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OCBILs, YODFELs, and NENEGOLs

OCBILs, YODFELs, and NENEGOLs EDITORIAL tephen Hopper, director of the Royal Botanic Gardens, Kew, recently published an article describing special regions of the world that he terms OCBILS, or Old, Climatically Buffered Infertile Landscapes (Hopper 2009). Hopper argues that conservation and restoration of very old, weathered landscapes like those found in southwestern Australia, South Africa's Cape region, and Venezuela's Pantepui highlands require a rethinking of conventional ecological theory. These are places where an absence of recent glaciations or other major disturbances is an important factor in creating plant life that is extraordinarily diverse, long-lived, marked by a high number of rare endemics, and reflects a number of coping strategies for living on infertile soil, such as symbiosis, carnivory, parasitism, and salinity tolerance. Hopper describes landscapes where most of us live as YODFELs--Young, Often-Disturbed Fertile Landscapes, and argues that ecological theory needs some opening up and new approaches in order to contend with OCBILs, because YODFELs have informed most of the thinking in the field. Having recently visited Australia's southwestern floristic region, I require no convincing that novel approaches are needed in order to conserve and restore that unique landscape, which superficially reminded me so much of my desert home in the southwestern http://www.deepdyve.com/assets/images/DeepDyve-Logo-lg.png Ecological Restoration University of Wisconsin Press

OCBILs, YODFELs, and NENEGOLs

Ecological Restoration , Volume 28 (1) – Jun 10, 2010

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University of Wisconsin Press
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Copyright © University of Wisconsin Press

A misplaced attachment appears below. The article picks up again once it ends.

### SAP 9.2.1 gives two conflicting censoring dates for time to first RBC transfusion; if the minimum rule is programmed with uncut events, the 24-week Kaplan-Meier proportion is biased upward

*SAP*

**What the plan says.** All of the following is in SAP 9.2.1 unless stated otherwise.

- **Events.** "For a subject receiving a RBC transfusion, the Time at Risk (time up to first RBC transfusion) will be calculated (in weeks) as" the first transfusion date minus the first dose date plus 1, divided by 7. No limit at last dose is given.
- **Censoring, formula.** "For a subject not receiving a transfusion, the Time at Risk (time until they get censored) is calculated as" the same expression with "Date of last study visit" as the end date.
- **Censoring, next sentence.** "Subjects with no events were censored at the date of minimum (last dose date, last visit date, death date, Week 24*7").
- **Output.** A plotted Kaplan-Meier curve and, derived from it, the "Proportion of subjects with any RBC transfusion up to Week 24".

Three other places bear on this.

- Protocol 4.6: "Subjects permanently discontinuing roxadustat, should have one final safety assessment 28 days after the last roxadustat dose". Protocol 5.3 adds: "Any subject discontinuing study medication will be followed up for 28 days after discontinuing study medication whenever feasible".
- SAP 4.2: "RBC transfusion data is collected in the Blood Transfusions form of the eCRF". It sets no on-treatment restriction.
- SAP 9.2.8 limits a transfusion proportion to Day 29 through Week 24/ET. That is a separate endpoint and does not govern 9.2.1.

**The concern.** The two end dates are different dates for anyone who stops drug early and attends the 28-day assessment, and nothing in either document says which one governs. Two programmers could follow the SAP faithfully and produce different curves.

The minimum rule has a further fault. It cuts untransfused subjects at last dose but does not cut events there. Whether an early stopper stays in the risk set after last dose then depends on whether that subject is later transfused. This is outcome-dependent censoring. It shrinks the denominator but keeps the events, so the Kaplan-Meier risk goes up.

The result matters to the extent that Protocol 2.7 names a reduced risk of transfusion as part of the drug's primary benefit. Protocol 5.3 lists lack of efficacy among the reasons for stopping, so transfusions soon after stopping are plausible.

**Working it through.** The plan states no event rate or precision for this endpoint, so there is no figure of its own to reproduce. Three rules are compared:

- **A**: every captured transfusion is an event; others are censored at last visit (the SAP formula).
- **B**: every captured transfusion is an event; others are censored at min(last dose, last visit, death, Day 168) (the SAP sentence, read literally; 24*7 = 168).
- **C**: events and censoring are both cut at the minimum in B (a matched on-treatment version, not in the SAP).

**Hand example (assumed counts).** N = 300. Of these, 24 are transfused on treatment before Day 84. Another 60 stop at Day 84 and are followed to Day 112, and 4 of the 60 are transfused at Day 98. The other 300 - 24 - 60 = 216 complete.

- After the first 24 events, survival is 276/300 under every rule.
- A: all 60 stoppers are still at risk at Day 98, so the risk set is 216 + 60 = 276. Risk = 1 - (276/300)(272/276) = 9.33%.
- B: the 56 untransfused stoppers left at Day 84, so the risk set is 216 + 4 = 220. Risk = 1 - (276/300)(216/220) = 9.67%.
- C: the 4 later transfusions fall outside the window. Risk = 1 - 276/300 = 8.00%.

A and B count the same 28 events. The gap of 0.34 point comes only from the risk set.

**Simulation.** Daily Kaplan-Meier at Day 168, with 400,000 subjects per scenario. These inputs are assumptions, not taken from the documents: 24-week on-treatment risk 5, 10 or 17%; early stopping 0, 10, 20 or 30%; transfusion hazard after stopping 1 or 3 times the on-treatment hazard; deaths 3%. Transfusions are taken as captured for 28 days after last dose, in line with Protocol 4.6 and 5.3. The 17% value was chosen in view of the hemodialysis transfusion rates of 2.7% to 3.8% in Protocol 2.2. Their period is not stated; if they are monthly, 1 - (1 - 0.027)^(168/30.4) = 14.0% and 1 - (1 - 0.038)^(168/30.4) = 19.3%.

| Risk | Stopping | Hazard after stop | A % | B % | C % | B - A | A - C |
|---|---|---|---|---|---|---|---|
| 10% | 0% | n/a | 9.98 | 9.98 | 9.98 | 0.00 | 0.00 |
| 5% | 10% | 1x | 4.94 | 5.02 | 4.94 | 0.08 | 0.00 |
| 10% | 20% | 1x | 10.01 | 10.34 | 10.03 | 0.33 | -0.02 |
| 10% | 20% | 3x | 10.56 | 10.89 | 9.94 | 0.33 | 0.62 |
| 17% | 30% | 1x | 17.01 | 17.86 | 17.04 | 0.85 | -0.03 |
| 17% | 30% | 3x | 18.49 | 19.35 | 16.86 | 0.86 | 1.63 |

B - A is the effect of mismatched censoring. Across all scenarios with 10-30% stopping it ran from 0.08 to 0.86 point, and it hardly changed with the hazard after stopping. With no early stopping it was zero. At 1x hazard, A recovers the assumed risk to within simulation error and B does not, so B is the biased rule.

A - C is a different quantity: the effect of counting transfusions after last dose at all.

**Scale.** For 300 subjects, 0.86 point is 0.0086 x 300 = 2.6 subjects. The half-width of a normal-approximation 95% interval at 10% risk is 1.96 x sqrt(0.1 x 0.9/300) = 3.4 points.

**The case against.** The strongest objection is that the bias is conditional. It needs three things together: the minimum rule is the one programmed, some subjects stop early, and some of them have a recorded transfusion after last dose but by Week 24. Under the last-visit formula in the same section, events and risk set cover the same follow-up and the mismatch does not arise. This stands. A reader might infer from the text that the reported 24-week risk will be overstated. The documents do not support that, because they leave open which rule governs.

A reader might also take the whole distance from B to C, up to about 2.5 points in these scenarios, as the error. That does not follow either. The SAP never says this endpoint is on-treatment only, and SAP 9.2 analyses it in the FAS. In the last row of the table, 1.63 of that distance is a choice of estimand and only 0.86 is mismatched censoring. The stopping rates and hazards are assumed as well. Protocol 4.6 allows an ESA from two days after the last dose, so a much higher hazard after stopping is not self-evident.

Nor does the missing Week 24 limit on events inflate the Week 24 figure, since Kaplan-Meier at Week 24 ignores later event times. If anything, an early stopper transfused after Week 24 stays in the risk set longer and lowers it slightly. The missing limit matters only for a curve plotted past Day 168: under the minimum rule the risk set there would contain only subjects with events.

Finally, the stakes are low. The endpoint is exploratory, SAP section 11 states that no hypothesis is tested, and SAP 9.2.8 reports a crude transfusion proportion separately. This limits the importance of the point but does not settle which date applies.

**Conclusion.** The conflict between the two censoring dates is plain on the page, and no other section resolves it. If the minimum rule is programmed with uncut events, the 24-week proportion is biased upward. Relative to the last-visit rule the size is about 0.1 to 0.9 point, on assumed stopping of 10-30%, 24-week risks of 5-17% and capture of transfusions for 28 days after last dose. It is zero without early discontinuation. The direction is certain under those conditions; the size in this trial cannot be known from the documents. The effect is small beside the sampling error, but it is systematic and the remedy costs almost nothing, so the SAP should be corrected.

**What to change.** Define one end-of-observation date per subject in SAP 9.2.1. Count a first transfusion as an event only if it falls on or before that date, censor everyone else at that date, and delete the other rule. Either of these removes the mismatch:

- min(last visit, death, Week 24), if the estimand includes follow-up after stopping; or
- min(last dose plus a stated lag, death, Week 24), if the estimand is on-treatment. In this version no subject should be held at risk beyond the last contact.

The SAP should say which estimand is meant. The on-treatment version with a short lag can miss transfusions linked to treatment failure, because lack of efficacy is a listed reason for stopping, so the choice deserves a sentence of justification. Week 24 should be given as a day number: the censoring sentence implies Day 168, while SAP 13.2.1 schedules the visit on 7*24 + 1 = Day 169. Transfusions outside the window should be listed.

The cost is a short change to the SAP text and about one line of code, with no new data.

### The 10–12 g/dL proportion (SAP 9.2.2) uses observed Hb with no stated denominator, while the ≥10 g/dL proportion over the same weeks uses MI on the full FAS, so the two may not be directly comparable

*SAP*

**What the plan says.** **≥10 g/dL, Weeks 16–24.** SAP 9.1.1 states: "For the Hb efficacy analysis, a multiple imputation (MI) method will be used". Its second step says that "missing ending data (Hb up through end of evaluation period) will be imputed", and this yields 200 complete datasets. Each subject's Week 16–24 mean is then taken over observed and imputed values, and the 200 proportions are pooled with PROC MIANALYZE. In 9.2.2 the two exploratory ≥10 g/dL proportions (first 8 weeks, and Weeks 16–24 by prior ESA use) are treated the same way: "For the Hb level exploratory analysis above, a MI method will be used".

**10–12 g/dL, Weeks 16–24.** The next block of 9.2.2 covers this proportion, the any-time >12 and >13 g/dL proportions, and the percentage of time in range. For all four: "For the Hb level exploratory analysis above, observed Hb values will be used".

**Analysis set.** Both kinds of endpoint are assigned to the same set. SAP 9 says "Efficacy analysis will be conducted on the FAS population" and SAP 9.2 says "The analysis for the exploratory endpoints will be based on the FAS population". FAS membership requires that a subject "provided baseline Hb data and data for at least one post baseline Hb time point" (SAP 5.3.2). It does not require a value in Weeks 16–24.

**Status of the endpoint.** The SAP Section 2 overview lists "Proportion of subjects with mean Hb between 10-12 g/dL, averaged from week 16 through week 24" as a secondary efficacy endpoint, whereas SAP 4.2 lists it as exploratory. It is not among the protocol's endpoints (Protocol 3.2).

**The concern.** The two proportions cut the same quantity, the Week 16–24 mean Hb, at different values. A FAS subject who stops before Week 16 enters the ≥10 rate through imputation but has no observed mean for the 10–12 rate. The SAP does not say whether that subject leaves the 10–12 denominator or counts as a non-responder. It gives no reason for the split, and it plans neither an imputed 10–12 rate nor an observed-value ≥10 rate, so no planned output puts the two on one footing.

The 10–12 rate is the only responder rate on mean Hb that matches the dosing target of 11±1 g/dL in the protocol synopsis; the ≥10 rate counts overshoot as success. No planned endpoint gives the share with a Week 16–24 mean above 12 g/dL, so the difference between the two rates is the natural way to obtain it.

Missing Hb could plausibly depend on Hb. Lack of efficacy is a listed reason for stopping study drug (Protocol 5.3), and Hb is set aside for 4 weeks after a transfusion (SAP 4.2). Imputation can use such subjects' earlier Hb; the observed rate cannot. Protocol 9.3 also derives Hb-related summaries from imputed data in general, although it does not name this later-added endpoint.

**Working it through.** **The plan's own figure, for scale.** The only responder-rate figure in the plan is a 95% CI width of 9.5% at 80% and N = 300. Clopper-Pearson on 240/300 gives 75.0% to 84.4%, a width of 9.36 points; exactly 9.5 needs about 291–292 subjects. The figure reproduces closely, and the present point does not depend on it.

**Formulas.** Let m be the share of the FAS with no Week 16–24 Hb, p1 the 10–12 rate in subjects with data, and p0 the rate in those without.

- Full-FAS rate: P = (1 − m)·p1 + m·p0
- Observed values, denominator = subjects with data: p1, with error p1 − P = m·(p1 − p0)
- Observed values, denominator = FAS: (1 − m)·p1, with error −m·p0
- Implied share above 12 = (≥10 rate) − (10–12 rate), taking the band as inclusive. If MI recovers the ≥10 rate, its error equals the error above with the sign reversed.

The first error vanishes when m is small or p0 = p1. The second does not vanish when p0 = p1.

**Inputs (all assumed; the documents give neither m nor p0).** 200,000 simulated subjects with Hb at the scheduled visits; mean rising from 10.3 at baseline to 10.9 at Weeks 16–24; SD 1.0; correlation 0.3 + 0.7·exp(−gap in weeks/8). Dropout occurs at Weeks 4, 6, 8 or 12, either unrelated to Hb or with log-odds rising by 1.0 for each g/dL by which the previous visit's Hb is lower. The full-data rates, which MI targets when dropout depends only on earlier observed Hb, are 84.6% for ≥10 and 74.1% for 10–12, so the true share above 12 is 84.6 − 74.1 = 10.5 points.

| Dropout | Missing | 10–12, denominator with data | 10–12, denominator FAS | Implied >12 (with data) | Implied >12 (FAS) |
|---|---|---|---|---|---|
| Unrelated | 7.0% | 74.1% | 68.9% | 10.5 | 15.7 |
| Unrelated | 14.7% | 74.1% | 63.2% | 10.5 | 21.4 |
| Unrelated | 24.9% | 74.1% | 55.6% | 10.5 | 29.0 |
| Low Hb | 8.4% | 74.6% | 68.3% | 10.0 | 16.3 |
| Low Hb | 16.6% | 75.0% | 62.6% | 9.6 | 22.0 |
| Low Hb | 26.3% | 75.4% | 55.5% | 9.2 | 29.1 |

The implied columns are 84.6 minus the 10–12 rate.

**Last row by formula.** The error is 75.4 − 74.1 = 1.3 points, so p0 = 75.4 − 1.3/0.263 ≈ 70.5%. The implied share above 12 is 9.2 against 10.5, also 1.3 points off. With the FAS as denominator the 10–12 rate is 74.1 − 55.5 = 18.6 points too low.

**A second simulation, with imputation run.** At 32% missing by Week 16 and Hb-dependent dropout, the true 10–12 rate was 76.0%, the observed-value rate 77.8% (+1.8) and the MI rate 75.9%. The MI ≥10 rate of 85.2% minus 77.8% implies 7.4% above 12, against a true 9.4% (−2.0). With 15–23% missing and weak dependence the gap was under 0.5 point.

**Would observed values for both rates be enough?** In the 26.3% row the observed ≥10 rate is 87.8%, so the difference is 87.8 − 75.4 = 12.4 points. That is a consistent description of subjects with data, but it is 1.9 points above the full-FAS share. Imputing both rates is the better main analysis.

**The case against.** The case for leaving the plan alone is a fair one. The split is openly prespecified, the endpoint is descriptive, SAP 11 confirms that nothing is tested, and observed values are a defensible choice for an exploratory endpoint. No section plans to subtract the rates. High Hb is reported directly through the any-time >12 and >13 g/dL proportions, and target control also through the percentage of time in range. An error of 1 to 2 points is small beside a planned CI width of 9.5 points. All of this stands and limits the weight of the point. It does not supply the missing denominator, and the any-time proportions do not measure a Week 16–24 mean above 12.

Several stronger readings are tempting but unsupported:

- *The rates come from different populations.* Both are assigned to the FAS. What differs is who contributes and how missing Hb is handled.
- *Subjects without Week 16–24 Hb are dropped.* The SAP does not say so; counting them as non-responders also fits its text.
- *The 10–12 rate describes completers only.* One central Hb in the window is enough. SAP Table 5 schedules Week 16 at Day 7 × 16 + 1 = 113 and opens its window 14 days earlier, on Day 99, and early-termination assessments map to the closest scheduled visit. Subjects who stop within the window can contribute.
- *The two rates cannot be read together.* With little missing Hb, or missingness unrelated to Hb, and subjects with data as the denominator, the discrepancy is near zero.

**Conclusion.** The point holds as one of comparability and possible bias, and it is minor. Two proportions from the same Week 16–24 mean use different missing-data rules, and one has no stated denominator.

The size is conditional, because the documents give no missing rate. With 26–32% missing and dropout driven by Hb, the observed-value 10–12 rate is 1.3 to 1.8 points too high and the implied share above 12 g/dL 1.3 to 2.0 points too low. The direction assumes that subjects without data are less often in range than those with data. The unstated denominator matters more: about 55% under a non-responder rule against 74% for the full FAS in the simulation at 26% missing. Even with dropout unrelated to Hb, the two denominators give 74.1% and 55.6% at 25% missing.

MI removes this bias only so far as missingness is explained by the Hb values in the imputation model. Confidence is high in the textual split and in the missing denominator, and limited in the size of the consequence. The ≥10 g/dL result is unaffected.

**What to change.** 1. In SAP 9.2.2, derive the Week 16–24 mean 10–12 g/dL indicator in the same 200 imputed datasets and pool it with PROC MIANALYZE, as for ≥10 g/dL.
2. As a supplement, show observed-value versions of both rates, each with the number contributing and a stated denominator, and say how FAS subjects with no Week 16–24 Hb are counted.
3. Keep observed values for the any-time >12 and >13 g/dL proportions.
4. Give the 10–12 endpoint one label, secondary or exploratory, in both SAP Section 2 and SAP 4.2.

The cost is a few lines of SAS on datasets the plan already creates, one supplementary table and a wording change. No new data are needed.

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1543-4079
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Abstract

EDITORIAL tephen Hopper, director of the Royal Botanic Gardens, Kew, recently published an article describing special regions of the world that he terms OCBILS, or Old, Climatically Buffered Infertile Landscapes (Hopper 2009). Hopper argues that conservation and restoration of very old, weathered landscapes like those found in southwestern Australia, South Africa's Cape region, and Venezuela's Pantepui highlands require a rethinking of conventional ecological theory. These are places where an absence of recent glaciations or other major disturbances is an important factor in creating plant life that is extraordinarily diverse, long-lived, marked by a high number of rare endemics, and reflects a number of coping strategies for living on infertile soil, such as symbiosis, carnivory, parasitism, and salinity tolerance. Hopper describes landscapes where most of us live as YODFELs--Young, Often-Disturbed Fertile Landscapes, and argues that ecological theory needs some opening up and new approaches in order to contend with OCBILs, because YODFELs have informed most of the thinking in the field. Having recently visited Australia's southwestern floristic region, I require no convincing that novel approaches are needed in order to conserve and restore that unique landscape, which superficially reminded me so much of my desert home in the southwestern

Journal

Ecological RestorationUniversity of Wisconsin Press

Published: Jun 10, 2010

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